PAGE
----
make new changes that have yet to be saved.
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When you add a bookmark, the default value for the bookmark's name is
the title of the web page you are bookmarking. Often these titles can be very
long or not particularly useful, and renaming them to something easier for you
to remember will make them much more useful. In addition, should the URL
associated with one of your bookmarks change, you can make the alteration by
selecting Change URL in the Bookmark Editor.
Many ways are available to rename your bookmarks, all of which are simple
and intuitive. The simplest way is to double- click the name or URL of the book-
mark, which will make that area available for editing, then enter a new name or
URL. When you have renamed the bookmark, either press
ENTER
or click the
mouse somewhere away from the bookmark to get out of Edit mode. Remember,
you have to save your changes before they appear in Konqueror.
If you are in the Bookmark Editor and want to open a bookmark directly,
click Open in Konqueror in the Bookmarks menu of the Bookmark Editor, and
you will launch a new instance of Konqueror open to that bookmark. This is
helpful because it allows you to view changes to your bookmarks before you save
them.
Each bookmark on your list probably has an icon next to it. Many of these
icons are set automatically by their respective websites; they're often the logo of
the site or company. Changing the icon associated with a bookmark is another
easy way to set apart visually a subset of bookmarks. To do this, click the book-
mark and select Change Icon either from the Edit menu or from the menu that
appears when you right- click. The Filesystem icons are the defaults to choose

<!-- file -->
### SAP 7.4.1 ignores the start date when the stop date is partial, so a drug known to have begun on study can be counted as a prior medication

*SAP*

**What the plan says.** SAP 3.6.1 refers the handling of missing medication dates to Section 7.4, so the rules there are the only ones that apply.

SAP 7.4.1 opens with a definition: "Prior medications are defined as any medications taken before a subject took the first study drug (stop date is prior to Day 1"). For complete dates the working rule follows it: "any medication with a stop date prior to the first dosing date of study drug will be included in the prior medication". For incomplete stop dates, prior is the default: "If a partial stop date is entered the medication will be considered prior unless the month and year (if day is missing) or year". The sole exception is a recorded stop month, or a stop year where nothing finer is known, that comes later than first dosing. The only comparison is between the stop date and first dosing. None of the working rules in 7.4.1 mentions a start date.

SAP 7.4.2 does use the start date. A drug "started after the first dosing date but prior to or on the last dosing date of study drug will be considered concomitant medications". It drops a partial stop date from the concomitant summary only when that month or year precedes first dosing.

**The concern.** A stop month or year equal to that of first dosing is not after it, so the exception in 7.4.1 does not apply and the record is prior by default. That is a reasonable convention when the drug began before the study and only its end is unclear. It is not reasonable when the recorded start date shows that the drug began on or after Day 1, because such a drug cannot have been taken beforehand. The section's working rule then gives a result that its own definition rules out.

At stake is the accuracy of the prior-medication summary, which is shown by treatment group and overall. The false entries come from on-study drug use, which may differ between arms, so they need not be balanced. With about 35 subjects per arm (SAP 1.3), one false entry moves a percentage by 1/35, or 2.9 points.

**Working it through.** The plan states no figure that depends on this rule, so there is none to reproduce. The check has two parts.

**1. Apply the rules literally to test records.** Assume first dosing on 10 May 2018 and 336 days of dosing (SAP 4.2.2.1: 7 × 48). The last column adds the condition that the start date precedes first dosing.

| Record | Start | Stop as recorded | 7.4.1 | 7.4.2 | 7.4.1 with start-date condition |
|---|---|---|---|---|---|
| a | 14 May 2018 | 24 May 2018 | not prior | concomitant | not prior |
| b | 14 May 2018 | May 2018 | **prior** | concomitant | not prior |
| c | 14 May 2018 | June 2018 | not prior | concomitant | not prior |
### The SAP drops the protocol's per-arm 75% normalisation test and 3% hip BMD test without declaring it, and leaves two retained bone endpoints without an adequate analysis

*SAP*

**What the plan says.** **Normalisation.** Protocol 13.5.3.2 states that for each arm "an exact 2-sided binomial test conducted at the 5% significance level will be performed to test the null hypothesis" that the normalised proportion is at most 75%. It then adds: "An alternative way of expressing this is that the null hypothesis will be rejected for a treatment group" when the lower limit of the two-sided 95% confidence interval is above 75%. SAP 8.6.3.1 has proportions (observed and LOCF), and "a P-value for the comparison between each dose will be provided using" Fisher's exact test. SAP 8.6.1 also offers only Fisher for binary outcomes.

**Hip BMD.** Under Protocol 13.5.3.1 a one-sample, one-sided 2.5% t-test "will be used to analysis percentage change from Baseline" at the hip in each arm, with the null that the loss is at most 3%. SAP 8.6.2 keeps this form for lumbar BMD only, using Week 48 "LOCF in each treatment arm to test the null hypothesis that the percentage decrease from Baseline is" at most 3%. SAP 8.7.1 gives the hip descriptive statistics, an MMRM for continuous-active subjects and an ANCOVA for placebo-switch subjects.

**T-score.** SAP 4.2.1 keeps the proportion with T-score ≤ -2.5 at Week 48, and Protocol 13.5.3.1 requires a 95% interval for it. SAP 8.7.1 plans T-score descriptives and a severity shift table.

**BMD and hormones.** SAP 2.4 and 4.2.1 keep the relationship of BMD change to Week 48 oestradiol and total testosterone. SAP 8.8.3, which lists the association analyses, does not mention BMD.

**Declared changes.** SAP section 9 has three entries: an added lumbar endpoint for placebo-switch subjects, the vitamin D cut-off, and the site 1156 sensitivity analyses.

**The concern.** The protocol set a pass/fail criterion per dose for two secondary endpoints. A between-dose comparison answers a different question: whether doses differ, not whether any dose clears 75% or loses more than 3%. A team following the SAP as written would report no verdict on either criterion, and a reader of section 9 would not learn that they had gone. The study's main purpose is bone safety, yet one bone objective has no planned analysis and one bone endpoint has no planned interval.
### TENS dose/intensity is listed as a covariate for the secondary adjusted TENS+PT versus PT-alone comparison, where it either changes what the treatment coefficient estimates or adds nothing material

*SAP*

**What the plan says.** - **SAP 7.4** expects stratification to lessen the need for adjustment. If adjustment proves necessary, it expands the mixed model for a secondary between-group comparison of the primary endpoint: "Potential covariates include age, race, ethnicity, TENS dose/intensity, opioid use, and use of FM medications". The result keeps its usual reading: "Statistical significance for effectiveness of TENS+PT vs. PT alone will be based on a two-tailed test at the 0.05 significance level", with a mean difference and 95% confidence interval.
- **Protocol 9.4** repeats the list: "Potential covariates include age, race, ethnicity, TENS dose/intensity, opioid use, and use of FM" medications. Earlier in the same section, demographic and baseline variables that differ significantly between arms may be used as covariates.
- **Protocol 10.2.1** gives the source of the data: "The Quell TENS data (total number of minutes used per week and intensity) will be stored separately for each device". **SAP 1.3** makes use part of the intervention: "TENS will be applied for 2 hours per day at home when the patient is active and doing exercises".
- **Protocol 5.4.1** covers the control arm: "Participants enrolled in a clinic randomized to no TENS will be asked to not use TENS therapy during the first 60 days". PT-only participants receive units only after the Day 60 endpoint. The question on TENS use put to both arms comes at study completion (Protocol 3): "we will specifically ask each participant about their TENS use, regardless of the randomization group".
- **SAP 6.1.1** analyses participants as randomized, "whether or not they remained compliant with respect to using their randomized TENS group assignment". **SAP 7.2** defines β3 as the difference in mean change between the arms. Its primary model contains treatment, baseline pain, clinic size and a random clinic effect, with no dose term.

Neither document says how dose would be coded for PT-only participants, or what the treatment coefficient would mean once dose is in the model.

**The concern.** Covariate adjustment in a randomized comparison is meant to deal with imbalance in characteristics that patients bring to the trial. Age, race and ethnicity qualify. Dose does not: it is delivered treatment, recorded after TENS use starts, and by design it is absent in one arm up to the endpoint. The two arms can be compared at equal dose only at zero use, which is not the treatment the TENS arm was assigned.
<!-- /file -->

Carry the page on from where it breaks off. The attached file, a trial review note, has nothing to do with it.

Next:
from, but you can adjust the icons you see by changing the category in the drop-
down box at the upper right.
Figure 10.10: Changing a URL Association
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If the icon you want to use is not among the available options, select Other
Icons. This will enable the Browse button and let you navigate your directories
to find the icon you want to use. If you need a review of how to navigate your
directories, see Chapter 3.
When you find that you're overrun by bookmarks, many of which you no
longer use, it's time to clean house. You can delete a bookmark, or folder con-
taining multiple bookmarks, simply by selecting it and pressing the
DELETE
key.
If you have not yet clicked Save after deleting a bookmark, you can click the
Undo button to bring it back.
Importing and Exporting Bookmarks
For users of the Netscape or Mozilla web browser who are moving to Konqueror
and already have bookmarks, the Bookmark Editor allows you to import your
existing bookmarks instead of manually recreating them. Open the File menu
and select Import Netscape Bookmarks or Import Mozilla Bookmarks, and
Konqueror instantly will bring over your existing bookmarks.
Figure 10.11: Changing a Bookmark Icon